Do probiotics work?

Do probiotics work? Research from 2018 suggests that some probiotic strains might struggle to find a home in our gut, being quickly forced out by the established microbes.

Do probiotics work
Do probiotics help the human microbiome?

Do probiotics work?

Research into the human microbiome is demonstrating that gut health is both complex and nuanced. Complex because of the sheer quality and quantity of microbes that we humans host. For example according to the Human Genome Project each of us has around 22,500 human genes, however it’s estimated that we also carry 100 times that number in microbial genes! Understanding the colonies of microbes (predominantly bacteria) inside our gut is further complicated because no two people have exactly the same gut flora. So therefore each of us has a unique bacterial ecosystem.

A research paper published in the journal Cell in September 2018 and highlighted by the BBC website, has made the claim that “Humans feature a person-specific gut mucosal colonization resistance to probiotics”. The study found that an 11-strain probiotic mix, administered for a month had almost no impact on the long term gut health of 25 participants. Either passing straight through the digestive tract or lingering for a short time before being forced out by the well established resident bacteria. Although provisional, the results are highly suggestive that the gut has a defence mechanism designed to protect itself from rapid colonization by new visitors. This is kind of intuitive, if any new bacteria that we ingested could quickly establish a foothold in our body then we would be much more vulnerable to harmful microbes.

Although this initial study hasn’t been replicated and is based on a relatively small number of people it suggests that probiotics might work best if they are tailored to each of us individually. That probiotics might offer the greatest benefit if they are designed to coexist with our unique resident populations. From a consumer’s point of view I am left thinking how might I be able to tell if the probiotics I consume are having a lasting effect without going down the road of expensive lab based testing? Hopefully further studies offering greater insight will follow.

 

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Help for migraine sufferers from bacteria

People suffering from migraines tend to have particular profile of bacteria linked to nitrate processing.

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I am keen not to overstate the potential of any individual scientific study. However this story highlights exciting news about a potential relationship between bacteria and migraines. In 2016 The Guardian featured a study that appeared to demonstrate a link  between the efficient break down of nitrates in humans and the occurrence of migraines. As I understand the research,  migraineurs (people that suffer from migraine) tend to have more nitrate reductase genes in both the mouth and in stool samples, than the wider population.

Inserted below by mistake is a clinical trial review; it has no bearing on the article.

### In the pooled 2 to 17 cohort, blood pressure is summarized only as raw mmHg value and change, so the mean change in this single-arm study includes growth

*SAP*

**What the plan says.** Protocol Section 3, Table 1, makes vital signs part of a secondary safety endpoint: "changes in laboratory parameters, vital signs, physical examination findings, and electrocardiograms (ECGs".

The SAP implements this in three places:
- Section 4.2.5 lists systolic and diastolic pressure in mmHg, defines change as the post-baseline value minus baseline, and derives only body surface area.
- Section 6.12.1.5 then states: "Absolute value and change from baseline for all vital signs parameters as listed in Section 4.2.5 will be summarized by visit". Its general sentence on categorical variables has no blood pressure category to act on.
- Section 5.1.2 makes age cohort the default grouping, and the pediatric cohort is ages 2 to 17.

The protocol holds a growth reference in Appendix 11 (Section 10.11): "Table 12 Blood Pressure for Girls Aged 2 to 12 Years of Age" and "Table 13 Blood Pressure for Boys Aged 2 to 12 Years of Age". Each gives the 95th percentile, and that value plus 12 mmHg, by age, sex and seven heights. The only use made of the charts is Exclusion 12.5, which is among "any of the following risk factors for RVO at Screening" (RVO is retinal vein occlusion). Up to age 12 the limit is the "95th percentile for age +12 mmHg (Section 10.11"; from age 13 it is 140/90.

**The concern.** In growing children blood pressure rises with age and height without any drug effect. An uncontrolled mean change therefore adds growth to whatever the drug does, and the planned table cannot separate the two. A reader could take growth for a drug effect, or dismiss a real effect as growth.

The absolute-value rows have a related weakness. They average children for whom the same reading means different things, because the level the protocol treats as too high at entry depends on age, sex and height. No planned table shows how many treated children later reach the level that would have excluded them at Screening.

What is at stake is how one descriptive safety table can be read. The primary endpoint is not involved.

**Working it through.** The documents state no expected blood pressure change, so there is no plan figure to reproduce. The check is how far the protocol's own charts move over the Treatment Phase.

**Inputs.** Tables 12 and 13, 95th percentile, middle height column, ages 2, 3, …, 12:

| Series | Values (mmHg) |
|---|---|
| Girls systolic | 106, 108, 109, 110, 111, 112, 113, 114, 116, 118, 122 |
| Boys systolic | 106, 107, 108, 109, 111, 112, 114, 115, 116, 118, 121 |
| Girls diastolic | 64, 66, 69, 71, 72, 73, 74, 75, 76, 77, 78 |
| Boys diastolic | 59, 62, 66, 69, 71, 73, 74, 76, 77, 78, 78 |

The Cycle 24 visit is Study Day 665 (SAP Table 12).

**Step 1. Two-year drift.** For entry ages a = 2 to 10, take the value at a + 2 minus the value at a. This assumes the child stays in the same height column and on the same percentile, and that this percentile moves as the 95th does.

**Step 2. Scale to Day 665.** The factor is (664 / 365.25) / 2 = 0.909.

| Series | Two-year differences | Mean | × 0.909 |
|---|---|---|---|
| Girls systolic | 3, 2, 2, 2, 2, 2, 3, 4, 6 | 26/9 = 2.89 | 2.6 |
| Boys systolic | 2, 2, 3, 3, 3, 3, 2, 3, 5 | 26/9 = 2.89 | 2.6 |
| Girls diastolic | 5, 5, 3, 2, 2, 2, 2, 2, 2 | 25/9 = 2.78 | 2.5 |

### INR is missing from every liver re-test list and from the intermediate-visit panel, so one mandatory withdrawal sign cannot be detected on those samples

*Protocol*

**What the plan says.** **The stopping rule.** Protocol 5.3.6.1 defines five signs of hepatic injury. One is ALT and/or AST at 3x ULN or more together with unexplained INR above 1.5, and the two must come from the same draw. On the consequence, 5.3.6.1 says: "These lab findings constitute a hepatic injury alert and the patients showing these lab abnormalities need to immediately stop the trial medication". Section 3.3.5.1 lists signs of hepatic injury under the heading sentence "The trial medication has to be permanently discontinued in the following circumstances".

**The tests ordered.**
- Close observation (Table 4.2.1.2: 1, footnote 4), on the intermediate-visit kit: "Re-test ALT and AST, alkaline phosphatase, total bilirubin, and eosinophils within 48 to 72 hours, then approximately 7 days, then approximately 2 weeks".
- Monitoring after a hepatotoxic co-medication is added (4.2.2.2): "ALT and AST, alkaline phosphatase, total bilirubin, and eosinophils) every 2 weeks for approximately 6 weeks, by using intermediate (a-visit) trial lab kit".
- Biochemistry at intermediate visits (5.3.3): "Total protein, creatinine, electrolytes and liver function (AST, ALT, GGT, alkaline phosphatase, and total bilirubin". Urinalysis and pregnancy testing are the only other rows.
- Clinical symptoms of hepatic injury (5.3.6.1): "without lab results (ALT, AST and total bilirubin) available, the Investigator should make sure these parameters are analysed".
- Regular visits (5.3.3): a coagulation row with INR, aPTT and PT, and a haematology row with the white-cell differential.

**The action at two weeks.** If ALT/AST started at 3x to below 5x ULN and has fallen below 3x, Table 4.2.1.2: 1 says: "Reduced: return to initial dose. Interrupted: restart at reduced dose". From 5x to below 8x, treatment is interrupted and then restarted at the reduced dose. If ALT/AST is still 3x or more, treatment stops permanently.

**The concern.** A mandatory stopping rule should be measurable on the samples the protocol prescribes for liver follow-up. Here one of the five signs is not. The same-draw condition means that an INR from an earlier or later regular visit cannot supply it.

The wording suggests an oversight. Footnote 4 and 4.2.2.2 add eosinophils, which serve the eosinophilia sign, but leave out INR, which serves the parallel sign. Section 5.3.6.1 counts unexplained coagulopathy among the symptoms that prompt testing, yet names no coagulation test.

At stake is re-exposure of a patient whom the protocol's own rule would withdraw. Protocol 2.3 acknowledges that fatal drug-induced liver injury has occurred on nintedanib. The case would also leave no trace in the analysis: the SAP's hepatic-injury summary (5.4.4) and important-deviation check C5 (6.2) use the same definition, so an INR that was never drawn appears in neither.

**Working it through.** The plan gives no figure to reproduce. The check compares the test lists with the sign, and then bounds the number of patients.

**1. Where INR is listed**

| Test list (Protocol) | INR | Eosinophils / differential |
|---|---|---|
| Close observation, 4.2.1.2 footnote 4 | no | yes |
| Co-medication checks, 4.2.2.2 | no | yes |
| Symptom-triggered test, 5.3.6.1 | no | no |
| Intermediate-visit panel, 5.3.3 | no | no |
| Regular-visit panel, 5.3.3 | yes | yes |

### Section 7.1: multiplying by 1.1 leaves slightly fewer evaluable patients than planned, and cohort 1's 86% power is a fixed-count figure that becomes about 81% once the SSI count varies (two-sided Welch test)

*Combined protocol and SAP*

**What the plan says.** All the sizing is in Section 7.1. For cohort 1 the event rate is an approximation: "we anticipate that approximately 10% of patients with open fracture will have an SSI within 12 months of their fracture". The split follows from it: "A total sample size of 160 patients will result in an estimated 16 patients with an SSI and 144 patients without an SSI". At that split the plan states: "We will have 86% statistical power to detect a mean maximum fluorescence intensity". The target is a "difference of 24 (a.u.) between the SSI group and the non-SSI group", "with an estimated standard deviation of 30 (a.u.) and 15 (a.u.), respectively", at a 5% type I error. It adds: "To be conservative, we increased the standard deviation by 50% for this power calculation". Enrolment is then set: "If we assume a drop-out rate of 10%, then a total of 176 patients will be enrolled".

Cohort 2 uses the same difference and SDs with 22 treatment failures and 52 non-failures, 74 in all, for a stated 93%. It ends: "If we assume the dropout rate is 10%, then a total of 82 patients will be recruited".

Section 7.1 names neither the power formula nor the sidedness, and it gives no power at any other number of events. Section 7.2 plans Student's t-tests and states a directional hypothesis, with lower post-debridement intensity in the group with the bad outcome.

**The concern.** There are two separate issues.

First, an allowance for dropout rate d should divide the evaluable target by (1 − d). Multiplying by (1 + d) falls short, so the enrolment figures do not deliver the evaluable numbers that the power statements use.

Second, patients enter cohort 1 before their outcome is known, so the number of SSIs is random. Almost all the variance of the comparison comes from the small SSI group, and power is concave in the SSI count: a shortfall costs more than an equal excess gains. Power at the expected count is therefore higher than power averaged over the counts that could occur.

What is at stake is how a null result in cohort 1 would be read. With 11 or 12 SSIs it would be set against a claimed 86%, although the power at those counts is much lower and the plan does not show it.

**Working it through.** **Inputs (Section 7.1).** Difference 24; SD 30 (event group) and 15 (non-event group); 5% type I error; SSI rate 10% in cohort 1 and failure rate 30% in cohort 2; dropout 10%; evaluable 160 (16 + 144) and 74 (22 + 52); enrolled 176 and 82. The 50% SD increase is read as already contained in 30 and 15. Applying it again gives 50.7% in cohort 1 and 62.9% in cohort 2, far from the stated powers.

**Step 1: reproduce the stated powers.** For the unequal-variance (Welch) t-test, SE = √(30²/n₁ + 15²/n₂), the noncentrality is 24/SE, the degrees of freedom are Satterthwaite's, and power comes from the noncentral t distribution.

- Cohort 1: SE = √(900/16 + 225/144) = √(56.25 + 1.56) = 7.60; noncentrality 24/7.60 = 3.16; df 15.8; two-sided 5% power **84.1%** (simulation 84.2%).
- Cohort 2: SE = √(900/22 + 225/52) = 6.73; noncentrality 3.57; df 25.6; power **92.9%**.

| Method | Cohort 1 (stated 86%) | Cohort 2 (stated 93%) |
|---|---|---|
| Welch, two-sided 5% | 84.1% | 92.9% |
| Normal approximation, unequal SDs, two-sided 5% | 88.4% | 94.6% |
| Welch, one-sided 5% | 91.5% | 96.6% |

Nitrate reductase genes are responsible for processing nitrates in food and drinks, point being the greater their abundance the more efficient the nitrate processing. So getting more nitrates from food (compared to non migraineurs) may be linked to triggers for migraines. Obviously further research will be needed but the link between nitrates and headaches is not new. What this study is demonstrating is that the key might rest with the microorganisms in the mouth and gut.

Many migraine sufferers are aware of a relationship between certain foods and increased risks of attacks, through chocolate and wine for example. It is also known that certain drugs high in nitrates can provoke severe headaches. When broken down, nitrates lead to increased blood circulation in the cardio vascular system, this increase may be a key factor in migraines. The complexity of the human microbiome, particularly the gut-brain axis, makes demonstrating causality between food and health challenging. However this seems like a promising area of research. Controlling  the intake of foods high in nitrates might be a short term solution. But given that fruit and vegetables are rich sources of nitrates, cutting down on them could present a range of risks and benefits. For more information visit the Migraine Action or Migraine Trust websites.

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